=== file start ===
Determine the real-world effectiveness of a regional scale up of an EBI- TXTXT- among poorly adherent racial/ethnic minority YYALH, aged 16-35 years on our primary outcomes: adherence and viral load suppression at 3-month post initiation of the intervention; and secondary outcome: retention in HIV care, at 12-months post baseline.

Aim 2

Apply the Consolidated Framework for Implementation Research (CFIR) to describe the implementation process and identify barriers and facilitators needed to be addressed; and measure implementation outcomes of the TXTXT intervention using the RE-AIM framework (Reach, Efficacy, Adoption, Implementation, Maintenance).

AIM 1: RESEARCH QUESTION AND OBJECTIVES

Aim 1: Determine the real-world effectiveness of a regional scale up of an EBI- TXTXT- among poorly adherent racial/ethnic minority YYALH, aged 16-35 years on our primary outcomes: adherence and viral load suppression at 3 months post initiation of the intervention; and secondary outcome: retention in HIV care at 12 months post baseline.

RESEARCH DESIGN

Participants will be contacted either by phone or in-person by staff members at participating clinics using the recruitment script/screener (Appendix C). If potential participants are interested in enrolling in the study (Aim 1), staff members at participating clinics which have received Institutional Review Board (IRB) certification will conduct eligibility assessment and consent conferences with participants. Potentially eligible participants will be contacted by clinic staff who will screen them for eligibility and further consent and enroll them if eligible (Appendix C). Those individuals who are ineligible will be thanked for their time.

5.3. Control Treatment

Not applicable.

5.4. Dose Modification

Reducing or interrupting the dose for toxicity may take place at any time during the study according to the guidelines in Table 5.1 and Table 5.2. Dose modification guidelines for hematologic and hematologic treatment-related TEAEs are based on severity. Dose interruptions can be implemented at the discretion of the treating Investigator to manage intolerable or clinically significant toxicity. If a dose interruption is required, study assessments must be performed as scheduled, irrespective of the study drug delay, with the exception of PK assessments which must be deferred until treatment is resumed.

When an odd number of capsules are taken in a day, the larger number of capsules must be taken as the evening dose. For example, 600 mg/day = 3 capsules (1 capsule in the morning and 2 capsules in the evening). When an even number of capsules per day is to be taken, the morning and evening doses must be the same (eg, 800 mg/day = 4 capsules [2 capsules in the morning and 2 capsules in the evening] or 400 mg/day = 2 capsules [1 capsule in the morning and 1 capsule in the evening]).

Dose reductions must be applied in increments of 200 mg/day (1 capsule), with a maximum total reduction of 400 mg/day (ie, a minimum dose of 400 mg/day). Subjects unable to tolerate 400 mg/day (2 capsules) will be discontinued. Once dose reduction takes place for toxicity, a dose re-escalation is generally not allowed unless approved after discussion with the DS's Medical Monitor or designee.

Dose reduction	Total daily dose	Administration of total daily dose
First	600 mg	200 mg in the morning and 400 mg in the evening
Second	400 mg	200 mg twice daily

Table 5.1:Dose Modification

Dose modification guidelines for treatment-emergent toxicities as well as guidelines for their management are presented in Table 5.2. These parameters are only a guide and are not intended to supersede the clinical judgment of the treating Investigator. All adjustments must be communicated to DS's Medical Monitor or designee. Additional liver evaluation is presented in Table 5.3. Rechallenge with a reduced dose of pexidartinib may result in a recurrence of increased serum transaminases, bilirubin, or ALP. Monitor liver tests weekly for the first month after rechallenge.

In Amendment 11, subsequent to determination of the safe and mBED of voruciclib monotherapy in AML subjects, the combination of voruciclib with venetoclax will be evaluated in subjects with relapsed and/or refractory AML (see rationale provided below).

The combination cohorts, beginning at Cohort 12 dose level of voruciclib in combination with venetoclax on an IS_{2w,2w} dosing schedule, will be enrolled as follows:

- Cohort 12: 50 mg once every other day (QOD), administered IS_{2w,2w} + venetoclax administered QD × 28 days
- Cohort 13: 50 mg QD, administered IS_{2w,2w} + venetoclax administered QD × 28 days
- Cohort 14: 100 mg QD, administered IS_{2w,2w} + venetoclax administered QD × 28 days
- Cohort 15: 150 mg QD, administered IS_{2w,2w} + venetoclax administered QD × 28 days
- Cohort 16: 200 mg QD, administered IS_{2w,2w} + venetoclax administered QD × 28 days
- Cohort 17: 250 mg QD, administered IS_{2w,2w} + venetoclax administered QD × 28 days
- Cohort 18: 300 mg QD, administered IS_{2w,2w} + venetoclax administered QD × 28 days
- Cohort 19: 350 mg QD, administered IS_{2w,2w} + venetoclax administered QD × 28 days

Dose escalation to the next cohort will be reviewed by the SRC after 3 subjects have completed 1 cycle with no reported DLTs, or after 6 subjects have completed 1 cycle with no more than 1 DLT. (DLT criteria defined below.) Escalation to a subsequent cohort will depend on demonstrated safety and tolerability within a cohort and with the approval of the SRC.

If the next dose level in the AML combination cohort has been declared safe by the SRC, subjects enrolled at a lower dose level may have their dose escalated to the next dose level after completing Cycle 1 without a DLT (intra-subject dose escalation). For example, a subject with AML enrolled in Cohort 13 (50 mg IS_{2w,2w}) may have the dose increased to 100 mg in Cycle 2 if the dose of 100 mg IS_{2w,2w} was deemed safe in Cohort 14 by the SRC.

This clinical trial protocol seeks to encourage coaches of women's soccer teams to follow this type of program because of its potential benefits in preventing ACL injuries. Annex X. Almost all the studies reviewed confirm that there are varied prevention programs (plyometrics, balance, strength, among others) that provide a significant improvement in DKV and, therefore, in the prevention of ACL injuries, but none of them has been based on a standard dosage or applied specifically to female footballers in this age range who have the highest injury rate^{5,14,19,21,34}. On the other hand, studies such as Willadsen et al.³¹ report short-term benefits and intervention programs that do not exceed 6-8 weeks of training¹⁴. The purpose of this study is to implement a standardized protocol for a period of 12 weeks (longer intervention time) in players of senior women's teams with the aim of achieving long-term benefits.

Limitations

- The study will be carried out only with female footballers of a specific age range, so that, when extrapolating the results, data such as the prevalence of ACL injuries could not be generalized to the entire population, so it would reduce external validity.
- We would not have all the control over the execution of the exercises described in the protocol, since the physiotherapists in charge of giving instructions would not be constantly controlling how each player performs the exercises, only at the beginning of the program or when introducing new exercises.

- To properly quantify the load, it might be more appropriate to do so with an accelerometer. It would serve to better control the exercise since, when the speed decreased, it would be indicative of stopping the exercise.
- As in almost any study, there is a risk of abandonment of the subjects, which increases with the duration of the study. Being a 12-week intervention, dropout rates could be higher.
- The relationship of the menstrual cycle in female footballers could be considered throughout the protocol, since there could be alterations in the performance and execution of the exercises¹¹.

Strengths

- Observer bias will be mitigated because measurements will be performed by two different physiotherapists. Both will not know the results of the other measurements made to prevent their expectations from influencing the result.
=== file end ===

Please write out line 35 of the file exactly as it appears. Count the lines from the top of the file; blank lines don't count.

- To properly quantify the load, it might be more appropriate to do so with an accelerometer. It would serve to better control the exercise since, when the speed decreased, it would be indicative of stopping the exercise.